A Time for Change… Student-Led Individual Education Plans

Guest Blog Post by: Bev Clarke, Executive Director of LDAWE

Self-AdvocacyHaving reviewed many Individual Education Plans (IEPs) that indicate the student should develop better self-advocacy skills, I am always curious to know how the student will learn to be an effective self-advocate.   Whose responsibility is it to explain the student’s learning disability; the legislation that outlines his/her rights; the services / supports / accommodations available; relevant language; and ultimately the policies and procedures to be followed, when engaging in self-advocacy? Is the psychologist that diagnoses, the parent, the teacher, the school administrator, or outside agency such as the Learning Disabilities Association responsible for teaching the student to be an effective self-advocate?

How do we measure whether the student is becoming a better self-advocate?  Is it when the student requests the accommodations and support outlined in the IEP that was prepared for student by an educator, in consultation with a parent?  Is it when the student is able to work independently in the classroom?  Is it when the student is able to get what they need in classroom without demonstrating or causing frustration? Or… is it when they are able to effectively contribute and direct their own IEP?  The Ontario Government’s Individual Education Plan (IEP) A Resource Guide (2004) indicates that principals are required to ensure that those students over 16 years of age must be consulted in the development of their IEP.  The Guide further indicates, “that any student for whom an IEP is being developed should be consulted to the degree possible.”  So, when and how does this begin?

I am the "I" in IEPI have had many conversations with parents, educators, other professionals, who suggest that the child may be too young to understand his/her learning disability; however, when speaking to very young children, they are clearly able to identify their strengths, and more specifically their differences, and while I wouldn’t expect a primary student to be able to say “I have central auditory processing disorder, which makes it difficult for me to prioritize noise in the classroom, so it would be very helpful to me to have access to an FM system,”  I would expect a primary student to be able to say, “I can’t pay attention when there is too much noise.”  They may not know all the educational and disability lingo and possible solutions to addressing their learning needs, but they recognize their differences very early.  Self-advocacy instruction and support should begin early.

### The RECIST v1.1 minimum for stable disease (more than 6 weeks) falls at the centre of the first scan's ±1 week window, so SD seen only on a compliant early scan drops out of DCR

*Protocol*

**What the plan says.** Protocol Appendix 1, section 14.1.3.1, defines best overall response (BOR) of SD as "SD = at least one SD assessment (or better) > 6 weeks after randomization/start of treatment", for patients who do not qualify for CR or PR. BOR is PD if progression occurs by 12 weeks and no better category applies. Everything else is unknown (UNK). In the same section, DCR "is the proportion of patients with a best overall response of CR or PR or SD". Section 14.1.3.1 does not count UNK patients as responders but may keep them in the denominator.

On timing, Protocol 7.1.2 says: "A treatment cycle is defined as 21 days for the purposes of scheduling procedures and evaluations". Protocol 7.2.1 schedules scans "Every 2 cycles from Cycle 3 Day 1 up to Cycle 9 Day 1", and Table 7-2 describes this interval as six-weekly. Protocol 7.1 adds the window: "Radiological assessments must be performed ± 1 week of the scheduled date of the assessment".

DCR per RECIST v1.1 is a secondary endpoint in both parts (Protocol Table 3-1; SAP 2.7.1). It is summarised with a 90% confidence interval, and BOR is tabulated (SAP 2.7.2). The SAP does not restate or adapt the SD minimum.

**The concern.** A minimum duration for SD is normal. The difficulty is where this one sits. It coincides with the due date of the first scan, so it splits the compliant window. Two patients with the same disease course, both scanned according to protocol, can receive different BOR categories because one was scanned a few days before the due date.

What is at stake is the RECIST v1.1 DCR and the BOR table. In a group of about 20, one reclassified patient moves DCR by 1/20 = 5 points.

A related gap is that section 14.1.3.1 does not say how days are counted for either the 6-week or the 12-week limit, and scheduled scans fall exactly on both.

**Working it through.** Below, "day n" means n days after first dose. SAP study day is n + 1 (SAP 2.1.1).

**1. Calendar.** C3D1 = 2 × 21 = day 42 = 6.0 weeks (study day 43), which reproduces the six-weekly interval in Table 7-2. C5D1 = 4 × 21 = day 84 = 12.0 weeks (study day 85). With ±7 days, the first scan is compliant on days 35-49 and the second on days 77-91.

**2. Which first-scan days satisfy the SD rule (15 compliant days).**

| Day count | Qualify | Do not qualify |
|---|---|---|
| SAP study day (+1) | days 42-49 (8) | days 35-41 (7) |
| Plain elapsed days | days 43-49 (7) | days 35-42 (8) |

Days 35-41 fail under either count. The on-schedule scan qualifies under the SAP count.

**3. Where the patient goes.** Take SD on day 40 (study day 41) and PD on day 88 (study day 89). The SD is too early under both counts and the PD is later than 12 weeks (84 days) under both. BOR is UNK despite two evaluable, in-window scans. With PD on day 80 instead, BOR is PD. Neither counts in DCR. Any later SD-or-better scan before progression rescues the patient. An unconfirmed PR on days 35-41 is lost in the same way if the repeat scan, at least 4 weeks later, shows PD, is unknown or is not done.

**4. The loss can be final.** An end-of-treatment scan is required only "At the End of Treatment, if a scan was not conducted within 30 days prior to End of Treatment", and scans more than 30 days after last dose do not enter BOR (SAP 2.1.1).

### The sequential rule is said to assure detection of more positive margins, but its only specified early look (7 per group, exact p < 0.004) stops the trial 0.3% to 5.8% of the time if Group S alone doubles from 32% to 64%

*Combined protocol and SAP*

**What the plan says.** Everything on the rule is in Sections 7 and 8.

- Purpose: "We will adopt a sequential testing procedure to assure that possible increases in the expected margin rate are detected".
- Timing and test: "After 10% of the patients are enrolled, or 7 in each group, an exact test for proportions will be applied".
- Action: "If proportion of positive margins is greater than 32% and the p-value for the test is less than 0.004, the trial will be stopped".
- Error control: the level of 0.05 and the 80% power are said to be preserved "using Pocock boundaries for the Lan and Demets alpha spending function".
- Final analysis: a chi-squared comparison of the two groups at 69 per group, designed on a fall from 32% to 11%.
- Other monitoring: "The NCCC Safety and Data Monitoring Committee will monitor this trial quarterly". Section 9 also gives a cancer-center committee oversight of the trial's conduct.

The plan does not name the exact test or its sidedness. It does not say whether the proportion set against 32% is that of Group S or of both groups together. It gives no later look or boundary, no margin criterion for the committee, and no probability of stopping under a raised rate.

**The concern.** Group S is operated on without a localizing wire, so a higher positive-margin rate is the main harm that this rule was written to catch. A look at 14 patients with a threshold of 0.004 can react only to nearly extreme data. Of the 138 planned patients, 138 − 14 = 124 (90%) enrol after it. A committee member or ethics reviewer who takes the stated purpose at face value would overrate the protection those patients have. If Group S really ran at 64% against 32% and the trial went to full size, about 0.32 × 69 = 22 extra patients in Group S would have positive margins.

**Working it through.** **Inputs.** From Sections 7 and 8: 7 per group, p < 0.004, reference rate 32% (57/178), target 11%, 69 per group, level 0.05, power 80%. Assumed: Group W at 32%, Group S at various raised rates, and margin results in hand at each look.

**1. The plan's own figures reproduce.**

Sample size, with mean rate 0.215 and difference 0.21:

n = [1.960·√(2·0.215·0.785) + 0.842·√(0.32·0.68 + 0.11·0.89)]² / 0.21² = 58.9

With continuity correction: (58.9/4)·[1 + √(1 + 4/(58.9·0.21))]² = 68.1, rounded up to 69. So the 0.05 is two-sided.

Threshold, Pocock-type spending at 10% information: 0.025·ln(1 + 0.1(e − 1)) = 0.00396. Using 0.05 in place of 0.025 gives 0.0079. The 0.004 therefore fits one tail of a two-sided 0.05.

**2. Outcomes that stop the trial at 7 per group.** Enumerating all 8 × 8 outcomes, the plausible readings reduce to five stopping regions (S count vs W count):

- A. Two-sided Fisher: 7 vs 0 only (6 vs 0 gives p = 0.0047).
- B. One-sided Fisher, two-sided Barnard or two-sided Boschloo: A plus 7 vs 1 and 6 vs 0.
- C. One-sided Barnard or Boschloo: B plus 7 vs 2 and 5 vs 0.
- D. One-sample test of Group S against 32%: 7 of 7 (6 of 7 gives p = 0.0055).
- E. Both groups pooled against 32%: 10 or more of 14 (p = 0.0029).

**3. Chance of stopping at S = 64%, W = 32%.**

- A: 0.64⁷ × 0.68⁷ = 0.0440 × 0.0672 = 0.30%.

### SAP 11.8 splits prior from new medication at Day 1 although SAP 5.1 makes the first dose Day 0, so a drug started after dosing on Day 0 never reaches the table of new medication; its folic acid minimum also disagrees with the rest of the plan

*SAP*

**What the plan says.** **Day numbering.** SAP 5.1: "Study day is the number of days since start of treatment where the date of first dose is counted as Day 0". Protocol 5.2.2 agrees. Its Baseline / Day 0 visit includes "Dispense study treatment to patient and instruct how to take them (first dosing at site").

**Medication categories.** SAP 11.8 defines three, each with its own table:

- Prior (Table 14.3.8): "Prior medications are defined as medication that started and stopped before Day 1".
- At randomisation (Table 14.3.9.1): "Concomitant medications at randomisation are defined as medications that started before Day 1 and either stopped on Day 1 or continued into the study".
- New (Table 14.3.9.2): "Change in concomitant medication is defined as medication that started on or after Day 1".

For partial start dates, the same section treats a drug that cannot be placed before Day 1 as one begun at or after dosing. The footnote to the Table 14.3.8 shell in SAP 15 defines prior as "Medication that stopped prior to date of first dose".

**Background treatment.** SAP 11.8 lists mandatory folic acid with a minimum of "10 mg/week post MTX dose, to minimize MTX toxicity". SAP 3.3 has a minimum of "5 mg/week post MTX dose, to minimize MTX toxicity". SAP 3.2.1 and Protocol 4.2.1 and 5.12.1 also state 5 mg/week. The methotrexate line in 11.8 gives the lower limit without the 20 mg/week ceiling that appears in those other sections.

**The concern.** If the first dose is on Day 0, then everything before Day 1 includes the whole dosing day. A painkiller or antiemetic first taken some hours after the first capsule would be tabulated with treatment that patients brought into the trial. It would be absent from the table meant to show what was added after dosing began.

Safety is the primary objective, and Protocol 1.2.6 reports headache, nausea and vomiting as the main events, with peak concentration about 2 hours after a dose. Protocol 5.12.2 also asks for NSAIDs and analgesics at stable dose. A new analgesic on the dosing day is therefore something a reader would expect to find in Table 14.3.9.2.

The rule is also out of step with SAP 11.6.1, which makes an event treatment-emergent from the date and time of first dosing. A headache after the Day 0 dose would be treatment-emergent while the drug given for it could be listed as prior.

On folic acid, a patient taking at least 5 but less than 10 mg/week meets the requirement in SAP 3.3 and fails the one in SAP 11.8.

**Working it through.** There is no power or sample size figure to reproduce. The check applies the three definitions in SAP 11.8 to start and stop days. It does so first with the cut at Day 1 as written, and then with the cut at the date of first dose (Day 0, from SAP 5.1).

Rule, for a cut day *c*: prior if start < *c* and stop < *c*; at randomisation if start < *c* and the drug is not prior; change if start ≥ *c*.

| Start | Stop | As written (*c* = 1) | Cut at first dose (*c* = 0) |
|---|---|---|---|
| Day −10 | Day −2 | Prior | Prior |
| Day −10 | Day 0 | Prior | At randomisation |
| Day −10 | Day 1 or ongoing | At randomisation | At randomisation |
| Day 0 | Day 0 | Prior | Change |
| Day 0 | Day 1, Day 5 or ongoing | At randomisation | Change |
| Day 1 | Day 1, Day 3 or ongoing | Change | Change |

The United Nations adopted the motto Nothing About Us, Without Us for International Day of Disabled Persons in 2004.  Observance of the Day was intended “to focus on the active involvement of persons with disabilities in the planning of strategies and policies that affect their lives.” The motto relies on the principle of participation and has been associated with the global movement for individuals with disabilities to achieve full participation and equalization.  I would argue that direct instruction and support is required for many students with learning disabilities to have full participation in the development of their IEPs and to develop the skills and acquire the knowledge to become effective self-advocates.

Student Led IEPThe IEP is arguably the most important document developed regarding the student with exceptionalities at school. The IEP meeting provides an opportunity to discuss critical issues and make decisions regarding specific accommodations and support services.  Creating the IEP without the student or with only token involvement teaches the student that his or voice is not important (Hawbaker, 2007); it is important for students with learning disabilities to not only be the receiver, but the author of their accommodations (McCarthy, 2007) and observing the student’s ability to meaningfully contribute to the IEP provides the school team with a way to measure the effectiveness of the self-advocacy instruction.  The goal is for students with learning disabilities to move from others leading their learning to students leading their own learning, with IEP meetings providing an opportunity to practice their decision making skills and gradually increasing autonomy to promote increased self-responsibility (Connor, 2012).

Students cannot be expected to know appropriate meeting protocol, systems, policies and procedures, and all the lingo the surrounds issues associated with education, disability, and legislation without instruction; however, they can be taught this information, with support and instruction from parents, educators, professionals, and local agencies. Developing effective self-advocacy skills as an elementary and secondary school student prepares the student to successfully advocate for themselves in a post-secondary environment, in the workplace, and in the community.